When one boy cussed out Magrino, the principal, later that day and ran to the door during a house meeting, she called this an improvement. A few weeks earlier that boy would have knocked over furniture and left the room, she said. This time, he stood at the door, simmering, until he was able to control his rage and come back to the group.
“That was a win,” Magrino said later.
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At Monument, students live together in brightly painted apartments from Sunday night until Friday evening.
The additional time provided by the 24-hour model lets the school push some activities—like health class—into student homes at night so there’s more time during the day for academics and therapeutic interventions. Some students also receive therapy or counseling during evening hours.
The boarding model also provides more consistency and stability, making it worth the extra costs, Bloomfield said. Her school received a $400,000 startup grant from Next Generation Learning Challenges, she added, which supports school innovation, and $250,000 from the Walton Family Foundation, a grant that will help hire additional staff now to prepare for the school’s expansion to sixth grade next year, then seventh the year after.
The school is also raising funds to help cover the cost of reconfiguring the former Washington public school into a campus with classrooms on one side, apartments on the other, and a recreation area on the roof.
Going forward, Bloomfield says she expects to spend roughly $48,000 per student per year. That’s about three times more than typical Washington charter schools, but her school gets more money from the district because 55 percent of its students receive special-education services.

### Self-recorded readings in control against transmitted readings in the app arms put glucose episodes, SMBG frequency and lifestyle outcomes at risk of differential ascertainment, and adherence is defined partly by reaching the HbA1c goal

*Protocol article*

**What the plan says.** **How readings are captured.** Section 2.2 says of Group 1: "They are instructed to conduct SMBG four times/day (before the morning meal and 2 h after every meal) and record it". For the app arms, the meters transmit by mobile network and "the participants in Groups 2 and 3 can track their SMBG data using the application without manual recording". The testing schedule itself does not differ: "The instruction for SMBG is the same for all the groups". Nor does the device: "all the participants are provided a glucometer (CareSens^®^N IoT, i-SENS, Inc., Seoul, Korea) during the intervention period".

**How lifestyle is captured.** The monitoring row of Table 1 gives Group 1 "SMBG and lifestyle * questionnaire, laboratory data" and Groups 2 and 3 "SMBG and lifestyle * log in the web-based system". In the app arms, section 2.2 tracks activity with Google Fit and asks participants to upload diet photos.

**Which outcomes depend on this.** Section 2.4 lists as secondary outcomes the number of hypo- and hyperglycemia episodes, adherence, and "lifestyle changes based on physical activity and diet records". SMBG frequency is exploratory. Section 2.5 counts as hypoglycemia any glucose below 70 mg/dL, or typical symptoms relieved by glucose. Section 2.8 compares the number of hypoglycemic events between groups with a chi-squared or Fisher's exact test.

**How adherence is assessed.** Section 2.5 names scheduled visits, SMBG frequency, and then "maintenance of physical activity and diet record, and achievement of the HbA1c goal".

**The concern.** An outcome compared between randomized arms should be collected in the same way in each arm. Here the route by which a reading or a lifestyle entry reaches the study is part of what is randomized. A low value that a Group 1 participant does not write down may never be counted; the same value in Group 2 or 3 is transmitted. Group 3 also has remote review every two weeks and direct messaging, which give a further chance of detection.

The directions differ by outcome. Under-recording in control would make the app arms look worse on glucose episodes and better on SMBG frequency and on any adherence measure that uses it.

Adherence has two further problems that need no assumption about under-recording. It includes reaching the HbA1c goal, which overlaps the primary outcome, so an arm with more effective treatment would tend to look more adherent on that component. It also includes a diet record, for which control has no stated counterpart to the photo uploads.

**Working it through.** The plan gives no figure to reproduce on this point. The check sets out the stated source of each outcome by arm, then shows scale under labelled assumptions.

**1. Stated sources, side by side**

The expense is why schools like Monument and SEED aren’t likely to expand quickly across the country. Efforts by educators and advocates in Buffalo, Detroit, Chicago, and other cities to create public boarding schools haven’t moved much beyond the idea stage.
Advocates in Ohio went so far as to get state laws changed to open a SEED campus in Cincinnati or Cleveland but funding and politics have so far failed to come together.
Still, Adler says he continues to hope that schools like his—which supporters say save money in the long run since graduates become taxpayers instead of criminals or welfare recipients—will someday open in every city in the country. “It works and it changes lives,” he said.
At Monument, students learn to cook and set the table in apartments called “houses,” where bunk beds are separated from the living room by a series of sliding doors. Students have long lists of chores—scrubbing toilets, making beds, mopping up—and gather as a family for breakfast, saying a blessing before digging into their oatmeal and tea. At dinner, the students in one of Monument’s four houses write what they’re thankful for on colorful strips of paper and put them in a jar. Students are graded on how they behave at home as well as in the classroom but they have fun too, they say.